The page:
ABL Space Systems may have figured out what was wrong on its very first liftoff.
The company’s two-stage RS1 rocket crashed to Earth shortly after launching from the Pacific Spaceport Complex in Alaska on Jan. 10, ending its first orbital mission prematurely and in flames.
ABL quickly launched an investigation into the failure in conjunction with the US Federal Aviation Administration. A week later, this detective work has already made considerable progress, even focusing on one possible cause – a fire in the RS1’s avionics system.
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The first stage of the RS1 “suffered a total loss of power” 10.87 seconds after liftoff, ABL explained in a Twitter update (opens in a new tab) Wednesday (January 18). The rocket continued to climb for another 2.63 seconds, reaching a peak altitude of 761 feet (232 meters), but then fell back to Earth, impacting about 60 feet (18 m) east of its launch pad.
“Approximately 95% of the vehicle’s total propellant mass was still on board, creating a forceful explosion and pressure wave that caused damage to nearby equipment and facilities,” the company wrote in the update. The damaged equipment included communications equipment on the platform, as well as fuel and water storage tanks.
The accident scattered debris over an area with a radius of 0.25 miles (0.40 kilometres) and started a fire that destroyed an ABL fabric hangar and much of the “integration equipment “which it housed,” ABL wrote in the update.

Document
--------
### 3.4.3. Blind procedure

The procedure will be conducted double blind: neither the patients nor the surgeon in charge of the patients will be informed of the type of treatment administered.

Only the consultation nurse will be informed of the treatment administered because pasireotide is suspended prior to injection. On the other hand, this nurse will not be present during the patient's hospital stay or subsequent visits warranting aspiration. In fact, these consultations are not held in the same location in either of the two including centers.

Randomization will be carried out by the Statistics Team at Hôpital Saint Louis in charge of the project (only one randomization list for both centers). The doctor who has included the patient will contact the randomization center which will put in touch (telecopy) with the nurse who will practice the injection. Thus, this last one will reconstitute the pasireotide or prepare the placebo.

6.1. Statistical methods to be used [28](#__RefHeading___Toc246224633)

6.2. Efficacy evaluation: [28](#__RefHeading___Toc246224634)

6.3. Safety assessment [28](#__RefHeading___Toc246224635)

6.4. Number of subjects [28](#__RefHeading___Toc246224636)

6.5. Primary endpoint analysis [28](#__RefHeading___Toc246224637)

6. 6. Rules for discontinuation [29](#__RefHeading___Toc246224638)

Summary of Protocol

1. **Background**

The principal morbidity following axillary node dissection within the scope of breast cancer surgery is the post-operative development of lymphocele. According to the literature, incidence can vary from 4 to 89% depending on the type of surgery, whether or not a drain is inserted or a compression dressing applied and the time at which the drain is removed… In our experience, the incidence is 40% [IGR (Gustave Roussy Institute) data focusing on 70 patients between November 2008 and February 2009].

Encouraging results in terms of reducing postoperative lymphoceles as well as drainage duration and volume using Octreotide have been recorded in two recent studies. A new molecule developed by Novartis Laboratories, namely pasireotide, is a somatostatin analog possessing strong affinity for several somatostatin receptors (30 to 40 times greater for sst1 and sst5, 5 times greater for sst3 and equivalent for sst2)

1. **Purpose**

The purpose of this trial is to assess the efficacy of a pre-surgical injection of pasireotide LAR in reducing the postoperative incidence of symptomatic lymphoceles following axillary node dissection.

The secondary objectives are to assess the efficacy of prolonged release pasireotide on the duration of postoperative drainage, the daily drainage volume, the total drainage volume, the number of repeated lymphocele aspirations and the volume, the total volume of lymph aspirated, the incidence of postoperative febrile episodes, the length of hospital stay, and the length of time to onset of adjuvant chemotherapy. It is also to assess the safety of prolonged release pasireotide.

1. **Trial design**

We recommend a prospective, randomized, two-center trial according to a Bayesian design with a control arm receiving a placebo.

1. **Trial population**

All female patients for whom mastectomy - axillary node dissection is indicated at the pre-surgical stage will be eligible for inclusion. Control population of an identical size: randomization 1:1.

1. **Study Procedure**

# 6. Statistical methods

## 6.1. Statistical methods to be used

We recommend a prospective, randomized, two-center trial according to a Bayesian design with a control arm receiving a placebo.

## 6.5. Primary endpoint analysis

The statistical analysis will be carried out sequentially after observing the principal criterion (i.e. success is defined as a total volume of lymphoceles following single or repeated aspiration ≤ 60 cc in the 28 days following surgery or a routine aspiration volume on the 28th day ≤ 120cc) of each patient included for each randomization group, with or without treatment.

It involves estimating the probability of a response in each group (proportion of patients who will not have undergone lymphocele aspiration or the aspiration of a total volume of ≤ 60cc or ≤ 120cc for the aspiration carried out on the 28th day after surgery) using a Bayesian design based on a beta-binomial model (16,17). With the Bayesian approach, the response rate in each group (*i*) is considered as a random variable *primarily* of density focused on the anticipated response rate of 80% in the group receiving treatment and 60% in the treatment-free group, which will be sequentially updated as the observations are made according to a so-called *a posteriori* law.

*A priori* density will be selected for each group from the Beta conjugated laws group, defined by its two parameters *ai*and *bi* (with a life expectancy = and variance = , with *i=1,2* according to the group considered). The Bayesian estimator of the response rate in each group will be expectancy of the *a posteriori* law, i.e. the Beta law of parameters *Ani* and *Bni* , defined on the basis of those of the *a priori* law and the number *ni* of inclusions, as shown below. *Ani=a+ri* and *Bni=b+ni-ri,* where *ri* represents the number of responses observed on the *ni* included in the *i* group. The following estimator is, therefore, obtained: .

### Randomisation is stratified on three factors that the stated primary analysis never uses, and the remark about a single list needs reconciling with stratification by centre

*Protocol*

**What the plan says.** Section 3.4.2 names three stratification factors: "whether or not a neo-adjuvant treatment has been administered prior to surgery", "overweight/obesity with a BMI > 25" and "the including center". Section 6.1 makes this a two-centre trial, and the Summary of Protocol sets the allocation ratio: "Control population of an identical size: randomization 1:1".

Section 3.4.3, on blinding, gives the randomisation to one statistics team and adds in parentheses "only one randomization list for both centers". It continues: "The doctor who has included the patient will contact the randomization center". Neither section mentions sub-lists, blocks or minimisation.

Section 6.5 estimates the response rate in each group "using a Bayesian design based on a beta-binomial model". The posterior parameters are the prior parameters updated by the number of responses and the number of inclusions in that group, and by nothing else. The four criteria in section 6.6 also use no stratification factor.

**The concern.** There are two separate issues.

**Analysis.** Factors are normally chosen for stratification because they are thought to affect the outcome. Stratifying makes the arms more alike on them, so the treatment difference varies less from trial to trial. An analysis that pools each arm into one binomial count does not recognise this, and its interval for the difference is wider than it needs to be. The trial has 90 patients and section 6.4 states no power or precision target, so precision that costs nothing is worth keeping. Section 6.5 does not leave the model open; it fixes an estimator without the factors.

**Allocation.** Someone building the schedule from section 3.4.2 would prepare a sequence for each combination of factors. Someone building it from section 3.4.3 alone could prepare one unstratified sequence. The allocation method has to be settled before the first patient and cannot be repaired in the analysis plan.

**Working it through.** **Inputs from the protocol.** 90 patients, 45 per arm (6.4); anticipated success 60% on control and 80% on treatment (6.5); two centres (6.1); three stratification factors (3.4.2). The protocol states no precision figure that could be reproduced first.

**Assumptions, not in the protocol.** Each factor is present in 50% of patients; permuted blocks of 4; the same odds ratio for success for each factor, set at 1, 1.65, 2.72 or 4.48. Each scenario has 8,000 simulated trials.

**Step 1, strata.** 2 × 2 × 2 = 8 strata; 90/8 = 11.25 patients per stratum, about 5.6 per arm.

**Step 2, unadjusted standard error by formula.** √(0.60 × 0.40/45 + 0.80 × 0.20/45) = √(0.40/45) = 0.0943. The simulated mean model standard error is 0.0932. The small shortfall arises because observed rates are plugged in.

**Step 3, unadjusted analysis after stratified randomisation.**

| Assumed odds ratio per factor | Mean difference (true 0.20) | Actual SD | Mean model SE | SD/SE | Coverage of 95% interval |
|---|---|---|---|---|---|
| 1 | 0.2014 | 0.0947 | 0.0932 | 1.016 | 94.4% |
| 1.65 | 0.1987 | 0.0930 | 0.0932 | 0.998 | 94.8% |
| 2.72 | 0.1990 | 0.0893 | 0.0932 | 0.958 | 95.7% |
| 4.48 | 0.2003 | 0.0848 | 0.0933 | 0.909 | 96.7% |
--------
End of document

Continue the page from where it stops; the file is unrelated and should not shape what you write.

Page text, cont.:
No one was injured as the affected area was cleared prior to takeoff in accordance with safety procedures.
Seven days into the investigation into the failure, the team has identified several interesting “factual patterns”, the update notes. For example, abnormal pressure and temperature peaks occurred in the aft cavity of the first stage a few seconds after takeoff.
“Additionally, there is visual evidence of fire or smoke near the vehicle QD and engine compartment after takeoff,” the update read. (QD probably stands for “quick disconnect”, an interface connecting the rocket to a thruster or other service line.)
“Shortly before the power outage, a handful of sensors began to disconnect sequentially,” the update continues. “This evidence suggests that an unwanted fire has spread to our avionics system, causing a system-wide failure.”
ABL will endeavor to verify this provisional conclusion and, if confirmed, to determine the cause of the fire.
As the investigation continues, the company is also repairing the launch pad and preparing for its second orbital launch attempt. It is too early to speculate on the date of this next take-off; the timeline depends on the results of the anomaly investigation, company representatives said.
ABL was founded in 2017 and is based in Southern California. The company intends to secure a significant share of the small satellite launch market with the 88-foot-tall (27 m) RS1, which is powered by nine of ABL’s E2 engines in its first stage and one in its upper floor.
The rocket is capable of launching up to 2,975 pounds (1,350 kilograms) of payload into low Earth orbit, according to ABL’s user guide (opens in a new tab). The company currently charges $12 million per RS1 mission and already has dozens of launches on its file. For example, in 2021 ABL signed an agreement with Lockheed Martin to fly up to 58 missions through 2029.
Mike Wall is the author of “The low (opens in a new tab)(Grand Central Publishing, 2018; illustrated by Karl Tate), a book about the search for extraterrestrial life. Follow him on Twitter @michaeldwall (opens in a new tab). Follow us on twitter @Spacedotcom (opens in a new tab) Or on Facebook (opens in a new tab).